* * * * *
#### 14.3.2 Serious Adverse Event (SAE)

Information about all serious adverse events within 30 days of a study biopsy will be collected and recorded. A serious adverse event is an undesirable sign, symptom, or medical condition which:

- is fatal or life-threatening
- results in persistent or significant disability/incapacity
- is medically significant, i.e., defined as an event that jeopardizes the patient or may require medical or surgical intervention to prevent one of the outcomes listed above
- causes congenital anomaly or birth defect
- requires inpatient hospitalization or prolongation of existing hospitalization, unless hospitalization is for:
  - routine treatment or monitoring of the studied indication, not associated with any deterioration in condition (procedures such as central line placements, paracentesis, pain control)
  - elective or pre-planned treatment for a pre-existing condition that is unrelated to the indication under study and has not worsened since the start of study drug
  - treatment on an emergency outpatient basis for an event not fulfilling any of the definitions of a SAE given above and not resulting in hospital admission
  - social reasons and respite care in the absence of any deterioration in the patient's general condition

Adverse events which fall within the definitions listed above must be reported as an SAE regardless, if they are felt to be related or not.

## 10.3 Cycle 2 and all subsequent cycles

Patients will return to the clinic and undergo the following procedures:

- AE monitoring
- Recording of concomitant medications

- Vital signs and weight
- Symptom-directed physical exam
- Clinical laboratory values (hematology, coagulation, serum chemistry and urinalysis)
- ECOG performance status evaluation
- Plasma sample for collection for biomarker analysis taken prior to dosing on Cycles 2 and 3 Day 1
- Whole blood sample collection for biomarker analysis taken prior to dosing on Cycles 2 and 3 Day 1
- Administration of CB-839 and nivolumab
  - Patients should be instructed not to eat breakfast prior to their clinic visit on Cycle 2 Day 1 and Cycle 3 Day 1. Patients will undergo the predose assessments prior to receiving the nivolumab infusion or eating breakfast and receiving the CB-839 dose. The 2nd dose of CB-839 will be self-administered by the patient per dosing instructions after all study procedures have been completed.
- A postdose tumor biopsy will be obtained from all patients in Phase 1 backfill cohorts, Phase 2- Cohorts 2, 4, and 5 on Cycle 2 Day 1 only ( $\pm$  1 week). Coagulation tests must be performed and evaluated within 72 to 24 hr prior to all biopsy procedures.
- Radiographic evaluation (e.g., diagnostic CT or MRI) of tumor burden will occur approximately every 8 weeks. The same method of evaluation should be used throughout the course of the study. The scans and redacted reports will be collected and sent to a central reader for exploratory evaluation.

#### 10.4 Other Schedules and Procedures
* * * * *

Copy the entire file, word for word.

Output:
#### 14.3.2 Serious Adverse Event (SAE)

Information about all serious adverse events within 30 days of a study biopsy will be collected and recorded. A serious adverse event is an undesirable sign, symptom, or medical condition which:

- is fatal or life-threatening
- results in persistent or significant disability/incapacity
- is medically significant, i.e., defined as an event that jeopardizes the patient or may require medical or surgical intervention to prevent one of the outcomes listed above
- causes congenital anomaly or birth defect
- requires inpatient hospitalization or prolongation of existing hospitalization, unless hospitalization is for:
  - routine treatment or monitoring of the studied indication, not associated with any deterioration in condition (procedures such as central line placements, paracentesis, pain control)
  - elective or pre-planned treatment for a pre-existing condition that is unrelated to the indication under study and has not worsened since the start of study drug
  - treatment on an emergency outpatient basis for an event not fulfilling any of the definitions of a SAE given above and not resulting in hospital admission
  - social reasons and respite care in the absence of any deterioration in the patient's general condition

Adverse events which fall within the definitions listed above must be reported as an SAE regardless, if they are felt to be related or not.

## 10.3 Cycle 2 and all subsequent cycles

Patients will return to the clinic and undergo the following procedures:

- AE monitoring
- Recording of concomitant medications

- Vital signs and weight
- Symptom-directed physical exam
- Clinical laboratory values (hematology, coagulation, serum chemistry and urinalysis)
- ECOG performance status evaluation
- Plasma sample for collection for biomarker analysis taken prior to dosing on Cycles 2 and 3 Day 1
- Whole blood sample collection for biomarker analysis taken prior to dosing on Cycles 2 and 3 Day 1
- Administration of CB-839 and nivolumab
  - Patients should be instructed not to eat breakfast prior to their clinic visit on Cycle 2 Day 1 and Cycle 3 Day 1. Patients will undergo the predose assessments prior to receiving the nivolumab infusion or eating breakfast and receiving the CB-839 dose. The 2nd dose of CB-839 will be self-administered by the patient per dosing instructions after all study procedures have been completed.
- A postdose tumor biopsy will be obtained from all patients in Phase 1 backfill cohorts, Phase 2- Cohorts 2, 4, and 5 on Cycle 2 Day 1 only ( $\pm$  1 week). Coagulation tests must be performed and evaluated within 72 to 24 hr prior to all biopsy procedures.
- Radiographic evaluation (e.g., diagnostic CT or MRI) of tumor burden will occur approximately every 8 weeks. The same method of evaluation should be used throughout the course of the study. The scans and redacted reports will be collected and sent to a central reader for exploratory evaluation.

#### 10.4 Other Schedules and Procedures